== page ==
Upstream Gallery is pleased to present Forbidden Collections, the first solo exhibition by multi-disciplinary artist Alicia Framis with the gallery. Within her practice, Framis blends architecture, design, fashion and performance. Forbidden Collections brings together two collections that are designed and made for women by women.
Is My Body Public? is a collection that explores the borders between what is public and private in our everyday lives. The dresses resemble the aesthetics of women’s lingerie but are in fact banners for demonstration. The text 'Is my Body Public' is embroidered on every dress in 15 different languages, representing women worldwide. The fabric of the dresses is very fragile, and the work is subtle, but the message is strong. With Is My Body Public?, Framis questions what is public and what is still private in today’s world. Nowadays it seems as though privacy is something of the past. Our movements, both physical and digital, are followed constantly. We have given up a lot of our privacy with the introduction of the internet and with new technologies. When going through airport security we are closely searched by guards. The government collects all kinds of data about its citizens that is in fact very private information. Framis asks herself where her privacy ends. Where does the fear of the other and the need to control people by gathering as much information as possible begin? The issues of privacy and body politics that Framis discusses in this work take on a different, more specific meaning for women. Women in many countries worldwide are still not allowed to make decisions that concern their body, for example in places where women have to obey certain dressing rules or codes. At the same time women’s bodies, appearances and ways of dressing seem to be a subject that the public, in particular men, think they can publically comment on or critique however they like, for instance by harassing women in the streets. Women’s bodies in these cases seem to be viewed as public property. In many places in the world women are not able to undergo legal, safe abortions and in many places where this is possible women are judged for doing so. Here again others, often men, are deciding over women’s bodies and their sexual and reproductive rights. These are just a few examples of social issues regarding sexism and women’s rights that lead to the question Framis is posing with this work. The dresses offer a tool for women to explore different, playful ways of demonstrating important issues such as (systematic) sexism. By working together with women from different backgrounds in the performance the work gains a participatory and global character.
Framis often starts out from actual social dilemmas to develop novel settings and proposed solutions. She develops platforms for creative social interaction, often through interdisciplinary collaboration with other artists and specialists across various fields. The LifeDresscollection offers a new way for demonstration against sexual harassment and violence towards women, and consists of dresses made out of airbag fabric from cars: a high tech material made in Japan with a high resistance to impacts and fire. Each dress is made to protect against a different form of (sexual) harassment, and designed to change form when intimidation occurs. The work can be seen as a social comment on gender patterns in our society nowadays. It deals not only with the more serious cases of sexual harassment but also with the general attitude that still exists amongst many men who think it is acceptable to harass or catcall women in the street. Some forms of sexism and ways of speaking about women are so engrained into our society that we hardly notice them anymore or brush them off as ‘locker room banter’. There are myriad ways in which women try to protect themselves in their everyday lives against sexual harassment and violence and these dresses make us aware of this crude reality. Framis employs elements of technology, activism and performance in this new work. With LifeDress she aims to bring women together and open the debate. Within this collection, the action is in the dresses itself, that blow up like an airbag when the wearer is inappropriately touched, confronting the perpetrator with the embarrassing realisation that what he is doing is not acceptable. The surprise occurrence is meant to set him straight. In this way, Framis discusses a serious issue, but through a surrealistic act.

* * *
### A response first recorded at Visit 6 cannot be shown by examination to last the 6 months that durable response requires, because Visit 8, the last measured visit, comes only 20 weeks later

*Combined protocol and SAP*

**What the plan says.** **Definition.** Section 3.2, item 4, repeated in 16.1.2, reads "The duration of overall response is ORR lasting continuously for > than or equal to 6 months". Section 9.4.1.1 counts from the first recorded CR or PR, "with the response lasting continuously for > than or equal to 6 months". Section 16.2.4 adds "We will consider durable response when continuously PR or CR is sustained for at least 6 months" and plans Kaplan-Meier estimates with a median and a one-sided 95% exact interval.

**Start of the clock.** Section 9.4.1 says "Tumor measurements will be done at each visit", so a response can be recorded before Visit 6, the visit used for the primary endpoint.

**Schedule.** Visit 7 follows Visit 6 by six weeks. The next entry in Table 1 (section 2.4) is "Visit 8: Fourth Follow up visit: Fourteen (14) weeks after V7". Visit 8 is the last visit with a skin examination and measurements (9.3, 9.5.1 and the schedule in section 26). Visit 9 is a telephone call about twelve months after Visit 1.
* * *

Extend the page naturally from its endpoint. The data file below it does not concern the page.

The LifeDress collection is connected to Framis’ Anti_dog collection, that consisted of 23 pieces of clothing made from bullet-proof material to protect women, against violence, and with which Framis represented the Netherlands in 2003 at the Venice Bienal. Framis introduced this collection after being faced with racism while she was living in Berlin. With the dresses Framis wanted to talk about violence against women in general. The dresses were worn by women during performance protests in, amongst others, the cities of Berlin, Amsterdam, Madrid, Birmingham, Helsingborg, Venice, Barcelona, Istanbul and Paris. Sadly racism and sexism are still issues women are faced with on a daily basis. They are widespread issues affecting women all over the globe.